Yesterday, the House of Representatives passed the “Limit, Save, Grow Act of 2023” (H.R. 2811) which is the House Republicans’ proposal to raise the federal debt ceiling and reduce federal spending. According to House Speaker Kevin McCarthy, the plan would reduce federal spending by $4.5 trillion over 10 years. The bill is the first offer from House Republicans as they negotiate with the Democratically-controlled Senate and President Biden to raise the debt ceiling, which is expected to be exceeded in the coming months.
According to economists, the House proposal could cause increased borrowing costs for the United States, reduced consumer and business confidence, and decreased economic growth. A default on the United States’ debt obligations could lead to a downgrade in the U.S. credit rating, which would ripple throughout the global financial markets, and harm working Americans’ take home pay and retirement. Compared to a clean debt ceiling scenario, economists predict by the end of 2024 the implications of the bill would reduce economic growth by 0.65% and employment by 780,000 jobs.
The Centers for Disease Control and Prevention (CDC) now reports that life expectancy for AI/ANs has declined by nearly 7 years, and that our average life expectancy is now only 65 years—equivalent to the nationwide average in 1944. The United States owes a treaty and trust obligation to provide health benefits to AI/ANs; benefits that were prepaid in full by our ancestors. With a life expectancy 10.9 years less than the national average, this legislation would make many cuts that will uniquely harm the health of American Indians and Alaska Natives (AI/ANs). We detail some of the most serious concerns below.
Rescissions in COVID-19 Supplemental Funding. The bill would rescind unspent COVID-19 relief supplemental appropriations, which provided more than $51 billion in funding for programs serving AI/ANs, including $9 billion in funding to the Indian Health Service (IHS). This total includes funds appropriated through the American Rescue Plan Act (ARPA), which supplied $6 billion in funds to the Indian Health Service for a variety of direct patient care needs as well as urgent facility concerns. Tribal nations are federally-recognized governments with jurisdiction over, and accountability for, millions of people who live, enter, and do business and activities on Tribal lands. This means that rescission of unobligated funds from other federal agencies will negatively impact Tribes and our communities, such as resulting in increased cost burdens in sectors like healthcare. Due to a reduction in resources, social determinates of health, like elder nutrition or public health and education, will be greatly impacted.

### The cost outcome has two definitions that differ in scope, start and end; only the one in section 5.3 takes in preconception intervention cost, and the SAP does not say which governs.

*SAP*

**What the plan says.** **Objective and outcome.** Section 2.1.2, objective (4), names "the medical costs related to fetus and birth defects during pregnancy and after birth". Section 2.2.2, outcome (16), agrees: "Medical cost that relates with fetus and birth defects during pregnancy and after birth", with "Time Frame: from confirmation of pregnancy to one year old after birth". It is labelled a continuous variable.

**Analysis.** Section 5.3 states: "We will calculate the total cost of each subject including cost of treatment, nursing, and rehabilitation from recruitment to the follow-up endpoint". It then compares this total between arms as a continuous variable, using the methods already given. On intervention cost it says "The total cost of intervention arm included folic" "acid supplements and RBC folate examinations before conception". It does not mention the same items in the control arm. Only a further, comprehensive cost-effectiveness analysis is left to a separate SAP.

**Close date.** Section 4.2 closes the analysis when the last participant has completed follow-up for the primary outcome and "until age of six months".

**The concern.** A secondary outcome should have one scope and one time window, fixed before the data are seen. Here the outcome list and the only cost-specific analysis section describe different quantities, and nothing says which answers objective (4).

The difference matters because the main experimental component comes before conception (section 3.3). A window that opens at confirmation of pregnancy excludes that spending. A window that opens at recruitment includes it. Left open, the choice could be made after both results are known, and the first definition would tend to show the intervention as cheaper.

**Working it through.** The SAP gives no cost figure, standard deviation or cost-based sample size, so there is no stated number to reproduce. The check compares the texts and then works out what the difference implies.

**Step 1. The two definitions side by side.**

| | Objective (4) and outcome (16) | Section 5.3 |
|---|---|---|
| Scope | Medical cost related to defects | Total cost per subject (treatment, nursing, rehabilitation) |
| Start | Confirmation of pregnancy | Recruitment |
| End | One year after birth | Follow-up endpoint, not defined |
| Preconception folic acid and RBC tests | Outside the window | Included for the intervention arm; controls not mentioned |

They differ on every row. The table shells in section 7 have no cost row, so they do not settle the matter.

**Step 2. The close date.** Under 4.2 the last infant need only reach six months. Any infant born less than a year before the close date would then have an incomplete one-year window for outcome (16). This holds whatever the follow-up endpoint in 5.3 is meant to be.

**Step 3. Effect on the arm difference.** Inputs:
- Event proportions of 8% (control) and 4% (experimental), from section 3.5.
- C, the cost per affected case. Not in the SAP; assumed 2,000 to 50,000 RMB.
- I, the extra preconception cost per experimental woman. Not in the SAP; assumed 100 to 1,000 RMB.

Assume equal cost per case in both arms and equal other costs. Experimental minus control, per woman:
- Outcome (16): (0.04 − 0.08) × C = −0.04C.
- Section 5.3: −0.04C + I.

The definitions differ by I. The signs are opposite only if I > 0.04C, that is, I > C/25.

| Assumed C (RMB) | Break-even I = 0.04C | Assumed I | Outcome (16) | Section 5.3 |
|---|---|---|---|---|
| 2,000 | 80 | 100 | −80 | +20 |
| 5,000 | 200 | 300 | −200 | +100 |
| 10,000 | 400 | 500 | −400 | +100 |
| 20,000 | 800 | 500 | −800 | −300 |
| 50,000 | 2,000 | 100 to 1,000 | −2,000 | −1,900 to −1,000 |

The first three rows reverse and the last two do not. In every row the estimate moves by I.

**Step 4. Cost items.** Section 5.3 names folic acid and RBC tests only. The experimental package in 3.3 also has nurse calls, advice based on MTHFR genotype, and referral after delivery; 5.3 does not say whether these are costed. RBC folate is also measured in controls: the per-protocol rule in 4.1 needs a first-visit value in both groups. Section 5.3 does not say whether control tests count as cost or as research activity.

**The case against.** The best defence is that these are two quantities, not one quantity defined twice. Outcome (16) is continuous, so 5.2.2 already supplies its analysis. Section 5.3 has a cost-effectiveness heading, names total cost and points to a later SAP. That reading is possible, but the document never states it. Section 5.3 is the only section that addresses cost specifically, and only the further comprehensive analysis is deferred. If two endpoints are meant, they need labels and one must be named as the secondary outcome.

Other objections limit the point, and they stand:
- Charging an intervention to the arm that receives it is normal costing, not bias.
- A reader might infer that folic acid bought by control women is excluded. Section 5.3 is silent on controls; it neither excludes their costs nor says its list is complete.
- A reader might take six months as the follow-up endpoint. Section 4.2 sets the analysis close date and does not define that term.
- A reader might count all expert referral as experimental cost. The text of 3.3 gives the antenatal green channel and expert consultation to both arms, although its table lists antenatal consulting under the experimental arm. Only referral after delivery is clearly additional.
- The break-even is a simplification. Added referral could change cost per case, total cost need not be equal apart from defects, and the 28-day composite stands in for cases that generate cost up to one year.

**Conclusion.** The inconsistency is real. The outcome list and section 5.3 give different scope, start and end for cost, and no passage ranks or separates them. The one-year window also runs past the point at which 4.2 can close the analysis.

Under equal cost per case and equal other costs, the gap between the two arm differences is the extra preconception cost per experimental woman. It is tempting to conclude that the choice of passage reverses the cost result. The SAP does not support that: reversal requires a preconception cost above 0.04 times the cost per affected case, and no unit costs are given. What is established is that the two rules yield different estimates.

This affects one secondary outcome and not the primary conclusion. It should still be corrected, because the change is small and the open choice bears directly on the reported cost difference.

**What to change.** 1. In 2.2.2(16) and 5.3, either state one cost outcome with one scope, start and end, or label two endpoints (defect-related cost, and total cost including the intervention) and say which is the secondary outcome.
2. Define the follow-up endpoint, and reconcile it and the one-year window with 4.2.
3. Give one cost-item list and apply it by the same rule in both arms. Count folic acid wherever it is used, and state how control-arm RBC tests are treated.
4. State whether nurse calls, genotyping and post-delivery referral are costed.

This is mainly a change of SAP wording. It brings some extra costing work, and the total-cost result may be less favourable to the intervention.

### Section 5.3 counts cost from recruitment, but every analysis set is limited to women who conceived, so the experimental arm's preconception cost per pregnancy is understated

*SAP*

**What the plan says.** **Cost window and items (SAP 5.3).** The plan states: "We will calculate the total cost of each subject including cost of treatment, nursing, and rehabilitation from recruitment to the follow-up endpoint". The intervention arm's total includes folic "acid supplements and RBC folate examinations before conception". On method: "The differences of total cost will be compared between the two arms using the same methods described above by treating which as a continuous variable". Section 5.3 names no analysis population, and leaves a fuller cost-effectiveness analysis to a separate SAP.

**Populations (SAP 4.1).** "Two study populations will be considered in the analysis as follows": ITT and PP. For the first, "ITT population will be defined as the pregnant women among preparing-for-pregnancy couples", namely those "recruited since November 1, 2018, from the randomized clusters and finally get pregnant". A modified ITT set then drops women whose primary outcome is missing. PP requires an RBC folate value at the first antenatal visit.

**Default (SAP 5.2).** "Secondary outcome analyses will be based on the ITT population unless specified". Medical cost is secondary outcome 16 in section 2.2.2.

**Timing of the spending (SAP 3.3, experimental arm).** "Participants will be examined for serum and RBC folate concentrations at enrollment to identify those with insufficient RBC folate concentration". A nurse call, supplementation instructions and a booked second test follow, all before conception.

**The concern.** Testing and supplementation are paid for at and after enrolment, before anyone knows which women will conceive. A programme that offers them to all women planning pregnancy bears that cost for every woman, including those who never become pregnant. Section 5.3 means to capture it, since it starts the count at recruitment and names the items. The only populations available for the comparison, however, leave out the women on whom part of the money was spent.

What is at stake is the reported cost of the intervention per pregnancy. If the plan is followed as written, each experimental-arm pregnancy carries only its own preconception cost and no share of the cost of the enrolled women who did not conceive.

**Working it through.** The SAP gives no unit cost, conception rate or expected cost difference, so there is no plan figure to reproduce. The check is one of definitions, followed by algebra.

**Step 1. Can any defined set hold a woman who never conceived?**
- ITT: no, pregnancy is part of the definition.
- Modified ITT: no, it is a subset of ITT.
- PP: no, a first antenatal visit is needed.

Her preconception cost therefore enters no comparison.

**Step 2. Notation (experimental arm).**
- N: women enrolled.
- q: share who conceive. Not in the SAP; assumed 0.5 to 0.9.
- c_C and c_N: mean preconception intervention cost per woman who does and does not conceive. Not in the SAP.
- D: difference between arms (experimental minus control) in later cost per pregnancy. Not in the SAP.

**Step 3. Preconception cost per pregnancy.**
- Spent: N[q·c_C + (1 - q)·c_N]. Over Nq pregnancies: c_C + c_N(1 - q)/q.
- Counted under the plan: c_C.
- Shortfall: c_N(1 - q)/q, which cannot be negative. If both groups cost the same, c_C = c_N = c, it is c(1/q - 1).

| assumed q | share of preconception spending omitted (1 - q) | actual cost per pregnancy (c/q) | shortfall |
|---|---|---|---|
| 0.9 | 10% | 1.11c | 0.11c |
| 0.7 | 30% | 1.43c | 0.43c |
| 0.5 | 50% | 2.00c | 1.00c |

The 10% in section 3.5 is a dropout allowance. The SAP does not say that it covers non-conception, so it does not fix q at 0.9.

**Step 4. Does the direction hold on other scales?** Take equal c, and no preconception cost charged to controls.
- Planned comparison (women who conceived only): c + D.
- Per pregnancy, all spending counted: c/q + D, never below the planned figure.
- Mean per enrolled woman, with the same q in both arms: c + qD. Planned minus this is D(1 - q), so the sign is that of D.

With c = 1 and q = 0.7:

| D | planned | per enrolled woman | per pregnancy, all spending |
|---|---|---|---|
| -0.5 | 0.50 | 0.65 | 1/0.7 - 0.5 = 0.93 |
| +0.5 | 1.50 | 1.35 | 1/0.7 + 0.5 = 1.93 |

Supplemental appropriations enacted during the pandemic were historic investments for Indian Country, and thanks to Congress’ swift action, lives were saved. Regardless, the IHS is so disproportionately underfunded by Congress that a historic investment in response to a global pandemic still provided less resources than the estimate of annual obligations for IHS services. Our communities are still responding to the COVID-19 pandemic in both the impacts of the disease itself and impacts to behavioral health. Even with this critical funding AI/AN communities were some of the most impacted areas of COVID-19. Lack of access to real-time data; limited public health infrastructure; and ongoing challenges accessing quality health services continue to challenge IHS, Tribal, and Urban health providers today. These funds are needed now more than ever. Clawing back critical funds from the IHS will do very little to solve the nation’s debt crisis, but such a reduction in resources will lead to further rationing of health care for AI/ANs.